Long Tailed Tit
Blue Tit
Great Tit
Rock Dove (Pigeon)
Cock Pheasant

    For the first time I watched a sparrow-hawk try to capture a bird whilst flying slowly around the bird table. It flapped rather awkwardly and banked around the bird feeders clearly trying to get hold of a distracted blue tit or blackbird and the little sparrows and other birds dipped and turned out of the way without much effort. The sparrow-hawk didn't seem to be trying too hard and gave up after a few turns and dropped low to the grass and swiftly flew along the hedge and away. I must sit and make time to watch the bird feeders more in my own garden, the interactions, dramas and conflicts.

Monday, 4 February 2013

Play it cool...

Today I spent the morning at one of my favourite places, RSPB Minsmere. The mix of habitats from heathland, through rolling deciduous woodland, to marsh, coast and sea with careful management means a rich and diverse ecology. Although obviously the RSPB have a particular focus on birds, it is also rich in mammals as well. Last year I saw my first water vole there, and the highlight of this morning's visit was seeing my first otter. I know these are now a relatively common sight across the UK, having fought their way back from desperate straits a few years ago. In fact, so common have they become, that they have started to become for some people a nuisance, with a story just today of the havoc they can wreak locally. Nevertheless, it is undoubtedly a wildlife success story, and I have been hoping to see one for the last couple of years to no avail.

So when, sat in the Island Mere Hide at midday, I knew there was a chance of seeing one with plenty of recent sightings there, but with the time of day against me. It was relatively quiet in front of the hide, with a steady, strong wind keeping birds sheltering, other than a covert of coots (yes, I've just looked up the collective noun, by the way...) sitting around 20 yards in front of us. From looking pretty set, they suddenly flew up and flew across the mere for no apparent reason. Not apparent that is until a few seconds later when a sleek, dark shape breached and arched for a moment in the sunshine.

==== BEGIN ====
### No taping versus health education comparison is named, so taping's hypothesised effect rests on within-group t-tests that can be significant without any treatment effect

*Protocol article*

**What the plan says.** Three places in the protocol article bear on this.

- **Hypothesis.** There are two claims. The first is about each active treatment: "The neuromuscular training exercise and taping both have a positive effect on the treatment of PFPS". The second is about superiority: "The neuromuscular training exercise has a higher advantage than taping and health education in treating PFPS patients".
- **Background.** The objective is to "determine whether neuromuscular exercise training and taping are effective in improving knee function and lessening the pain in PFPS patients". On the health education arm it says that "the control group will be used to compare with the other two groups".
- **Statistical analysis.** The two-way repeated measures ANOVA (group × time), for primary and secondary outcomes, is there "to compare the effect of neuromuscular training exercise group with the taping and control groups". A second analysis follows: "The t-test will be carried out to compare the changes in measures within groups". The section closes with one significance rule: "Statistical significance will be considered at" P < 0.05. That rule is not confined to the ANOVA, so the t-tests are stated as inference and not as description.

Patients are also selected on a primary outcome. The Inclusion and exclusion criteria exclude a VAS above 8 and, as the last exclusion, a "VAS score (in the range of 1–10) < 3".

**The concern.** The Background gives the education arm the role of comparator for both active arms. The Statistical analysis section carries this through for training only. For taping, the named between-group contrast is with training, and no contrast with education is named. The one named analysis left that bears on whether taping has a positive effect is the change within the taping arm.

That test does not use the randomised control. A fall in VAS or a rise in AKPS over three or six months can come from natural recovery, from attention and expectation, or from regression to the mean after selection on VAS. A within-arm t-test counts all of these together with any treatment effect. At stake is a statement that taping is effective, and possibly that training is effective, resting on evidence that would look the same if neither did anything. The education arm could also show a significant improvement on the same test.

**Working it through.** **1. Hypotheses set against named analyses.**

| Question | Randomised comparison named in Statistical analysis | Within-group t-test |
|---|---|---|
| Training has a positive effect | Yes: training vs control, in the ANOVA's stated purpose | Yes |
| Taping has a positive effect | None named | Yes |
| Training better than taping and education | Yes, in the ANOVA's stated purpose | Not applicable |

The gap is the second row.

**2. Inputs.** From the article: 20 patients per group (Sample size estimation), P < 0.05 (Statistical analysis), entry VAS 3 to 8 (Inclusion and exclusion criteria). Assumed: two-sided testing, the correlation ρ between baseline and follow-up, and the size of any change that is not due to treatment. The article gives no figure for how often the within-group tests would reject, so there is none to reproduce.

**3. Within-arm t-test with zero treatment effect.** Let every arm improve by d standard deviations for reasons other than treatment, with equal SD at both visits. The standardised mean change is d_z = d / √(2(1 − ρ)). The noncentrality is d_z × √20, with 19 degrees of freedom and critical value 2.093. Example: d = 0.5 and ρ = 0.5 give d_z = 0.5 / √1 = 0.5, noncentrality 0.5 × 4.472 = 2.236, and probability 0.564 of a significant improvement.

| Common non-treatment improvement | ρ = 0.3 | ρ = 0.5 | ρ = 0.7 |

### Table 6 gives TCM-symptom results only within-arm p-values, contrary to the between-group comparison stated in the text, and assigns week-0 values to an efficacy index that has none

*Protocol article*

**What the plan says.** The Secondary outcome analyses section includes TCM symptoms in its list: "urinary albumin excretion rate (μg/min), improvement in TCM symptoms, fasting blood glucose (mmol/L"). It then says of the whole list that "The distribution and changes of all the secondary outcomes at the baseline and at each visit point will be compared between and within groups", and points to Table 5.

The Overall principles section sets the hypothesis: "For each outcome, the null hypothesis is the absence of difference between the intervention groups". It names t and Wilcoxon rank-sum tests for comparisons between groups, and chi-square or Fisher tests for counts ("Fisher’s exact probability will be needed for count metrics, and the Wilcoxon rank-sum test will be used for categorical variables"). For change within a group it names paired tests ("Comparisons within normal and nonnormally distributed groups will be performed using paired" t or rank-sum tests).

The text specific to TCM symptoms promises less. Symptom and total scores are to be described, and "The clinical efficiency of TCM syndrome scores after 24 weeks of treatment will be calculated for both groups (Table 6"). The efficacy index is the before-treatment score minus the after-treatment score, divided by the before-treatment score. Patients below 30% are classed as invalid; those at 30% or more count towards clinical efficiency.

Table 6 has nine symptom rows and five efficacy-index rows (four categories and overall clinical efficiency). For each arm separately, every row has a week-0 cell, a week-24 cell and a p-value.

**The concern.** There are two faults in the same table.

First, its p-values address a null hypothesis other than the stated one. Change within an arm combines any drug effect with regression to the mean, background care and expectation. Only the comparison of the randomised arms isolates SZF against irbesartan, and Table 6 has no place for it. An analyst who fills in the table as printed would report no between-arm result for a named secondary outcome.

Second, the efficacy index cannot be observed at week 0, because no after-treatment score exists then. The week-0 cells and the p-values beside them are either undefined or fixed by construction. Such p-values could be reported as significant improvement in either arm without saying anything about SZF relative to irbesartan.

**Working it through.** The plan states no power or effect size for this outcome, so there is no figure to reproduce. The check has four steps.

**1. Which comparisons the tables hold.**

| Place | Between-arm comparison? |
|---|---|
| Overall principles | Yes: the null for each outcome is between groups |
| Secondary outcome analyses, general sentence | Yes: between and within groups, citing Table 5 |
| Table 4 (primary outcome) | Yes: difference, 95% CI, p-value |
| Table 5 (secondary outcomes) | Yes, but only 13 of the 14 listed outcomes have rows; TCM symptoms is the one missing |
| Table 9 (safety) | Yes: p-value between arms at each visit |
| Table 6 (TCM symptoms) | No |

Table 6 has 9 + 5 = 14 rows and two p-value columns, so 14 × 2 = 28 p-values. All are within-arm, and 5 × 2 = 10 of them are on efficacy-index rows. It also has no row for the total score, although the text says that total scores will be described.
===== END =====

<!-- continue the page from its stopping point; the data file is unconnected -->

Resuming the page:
Breaking unwritten hide conventions and playing it supremely un-coolly I shouted 'otter!' as he clambered out on to the bank, posed for a few photos and then dived into a dyke. For once, I didn't panic too much and managed to take a couple of photos just about in focus and with the otter in the frame.

It always amazes me how when one first sees an animal with which one is familiar from photos and TV, one just knows what it is - that sounds obvious, but what I mean is that one doesn't go through a conscious process of looking and thinking 'hmm, that looks like an otter' or whatever, the knowledge that that is what it is arrives fully formed in your brain. I guess that's a pretty useful evolutionary adaptation, to be able to rapidly identify whether an animal is either one that's worth eating or running from, without having to think too much (again, I guess the thinkers died out pretty quickly...). But it serves modern wildlife watchers in good stead so they can go to bed happy, knowing that they have, definitively, joyfully, seen an otter.

Sunday, 3 February 2013

Winter Robin

A wonderful week in Florence, Italy, with my students visiting the art galleries and museums. Spring clearly a few steps ahead here as you might expect. Saw a kite, possibly a black kite, circling above the Tuscan hills as we visited the beautiful San Gimignano and enjoyed the sunny cool weather. Whilst in the Baboli gardens behind the Pitti Palace I was able to get close to this wonderful robin. Clearly more concerned about defending it's territory than worried about how close I was standing I was able to take some photos as it sat warming in the spring sunshine. Almost spherical in it's late winter plumage it posed resplendent and proud, defending it's little corner of the wall beneath the hedge by the path.